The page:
French Court to Rule Today on Concorde Crash Manslaughter Appeal

Earlier ruling found mechanic at fault.

Air France Concorde

Air France Concorde

Air France

More than a dozen years after the July 2000 crash of an Air France Concorde supersonic transport (SST) outside Paris, a French court will decide today whether to uphold a manslaughter conviction against Continental Airlines.

The original ruling, which was appealed, held that a Continental mechanic improperly attached a metal strip to one of the airline's DC-10s and the strip fell off on the runway at Charles de Gaulle Airport.

The debris punctured the Concorde’s tire and pieces of the tire were ingested in the SST’s engines, which caught fire, leading to the crash into a hotel. All 109 passengers and crew were killed along with four people on the ground.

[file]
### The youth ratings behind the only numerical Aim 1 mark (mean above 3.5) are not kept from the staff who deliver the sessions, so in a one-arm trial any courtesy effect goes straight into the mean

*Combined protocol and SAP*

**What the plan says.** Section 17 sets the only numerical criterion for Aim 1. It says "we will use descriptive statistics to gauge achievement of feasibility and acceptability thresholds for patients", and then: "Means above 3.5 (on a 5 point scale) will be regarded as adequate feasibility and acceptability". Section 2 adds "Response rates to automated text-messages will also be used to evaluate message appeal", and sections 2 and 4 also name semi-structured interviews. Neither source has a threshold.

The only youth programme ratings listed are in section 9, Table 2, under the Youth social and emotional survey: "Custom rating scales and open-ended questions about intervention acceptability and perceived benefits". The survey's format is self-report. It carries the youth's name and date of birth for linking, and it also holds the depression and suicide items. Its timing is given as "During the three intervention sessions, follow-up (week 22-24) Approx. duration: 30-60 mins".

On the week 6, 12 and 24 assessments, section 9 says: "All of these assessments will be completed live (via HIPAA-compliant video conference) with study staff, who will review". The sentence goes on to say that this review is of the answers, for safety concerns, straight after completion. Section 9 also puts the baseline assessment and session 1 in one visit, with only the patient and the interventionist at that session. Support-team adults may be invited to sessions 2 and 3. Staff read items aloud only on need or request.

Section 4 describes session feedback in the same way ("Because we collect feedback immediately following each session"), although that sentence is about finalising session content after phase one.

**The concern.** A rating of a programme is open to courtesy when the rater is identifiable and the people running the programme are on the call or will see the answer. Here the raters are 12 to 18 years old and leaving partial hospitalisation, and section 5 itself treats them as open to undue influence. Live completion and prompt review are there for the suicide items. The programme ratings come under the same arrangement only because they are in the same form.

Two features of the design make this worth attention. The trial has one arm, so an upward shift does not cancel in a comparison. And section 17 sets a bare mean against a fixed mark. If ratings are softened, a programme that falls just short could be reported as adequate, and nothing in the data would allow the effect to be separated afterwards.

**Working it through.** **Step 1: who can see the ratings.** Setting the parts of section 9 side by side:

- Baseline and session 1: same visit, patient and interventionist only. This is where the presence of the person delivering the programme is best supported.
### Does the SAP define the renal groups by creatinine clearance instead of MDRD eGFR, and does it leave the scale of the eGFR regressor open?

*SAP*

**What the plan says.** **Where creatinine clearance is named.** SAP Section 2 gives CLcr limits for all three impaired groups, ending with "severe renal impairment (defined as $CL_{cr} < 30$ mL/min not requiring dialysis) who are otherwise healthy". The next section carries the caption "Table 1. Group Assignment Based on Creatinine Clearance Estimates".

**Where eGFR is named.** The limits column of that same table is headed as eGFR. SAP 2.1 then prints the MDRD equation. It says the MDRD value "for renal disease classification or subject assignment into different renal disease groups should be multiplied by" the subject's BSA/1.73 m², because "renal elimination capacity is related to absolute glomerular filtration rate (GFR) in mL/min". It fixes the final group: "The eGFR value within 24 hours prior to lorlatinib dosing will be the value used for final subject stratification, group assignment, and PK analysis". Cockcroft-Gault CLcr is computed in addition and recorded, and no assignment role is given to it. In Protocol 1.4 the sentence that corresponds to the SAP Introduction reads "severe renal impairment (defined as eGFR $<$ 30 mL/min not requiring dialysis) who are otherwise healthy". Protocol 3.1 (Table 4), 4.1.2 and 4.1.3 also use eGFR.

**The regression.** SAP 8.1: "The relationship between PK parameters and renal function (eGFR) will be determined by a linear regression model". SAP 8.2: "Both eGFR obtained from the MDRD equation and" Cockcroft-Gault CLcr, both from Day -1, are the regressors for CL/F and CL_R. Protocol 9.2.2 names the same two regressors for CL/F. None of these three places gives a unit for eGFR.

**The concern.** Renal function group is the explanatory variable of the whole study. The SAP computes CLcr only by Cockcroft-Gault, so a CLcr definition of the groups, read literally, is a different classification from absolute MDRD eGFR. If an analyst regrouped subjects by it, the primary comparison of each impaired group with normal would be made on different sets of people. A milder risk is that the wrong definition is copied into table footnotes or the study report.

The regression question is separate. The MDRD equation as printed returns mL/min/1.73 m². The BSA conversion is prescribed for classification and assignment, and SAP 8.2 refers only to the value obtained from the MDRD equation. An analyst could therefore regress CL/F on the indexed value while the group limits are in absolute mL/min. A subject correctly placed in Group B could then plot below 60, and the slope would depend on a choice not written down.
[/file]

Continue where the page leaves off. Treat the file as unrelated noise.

Air France and British Airways discontinued the jointly operated Concorde program in 2003. Criminal charges are rare in the case of aircraft accidents, with one other notable exception being the September 2006 collision between an Embraer Legacy business jet and a Brazilian airliner. The Boeing 737 crashed killing all on board, while the Legacy made a safe emergency landing. Brazil filed criminal charges against the American pilots. In the Concorde case, the original manslaughter conviction of the airline and one of its mechanics came in 2010 and included a court order to pay $2.7 million in damages.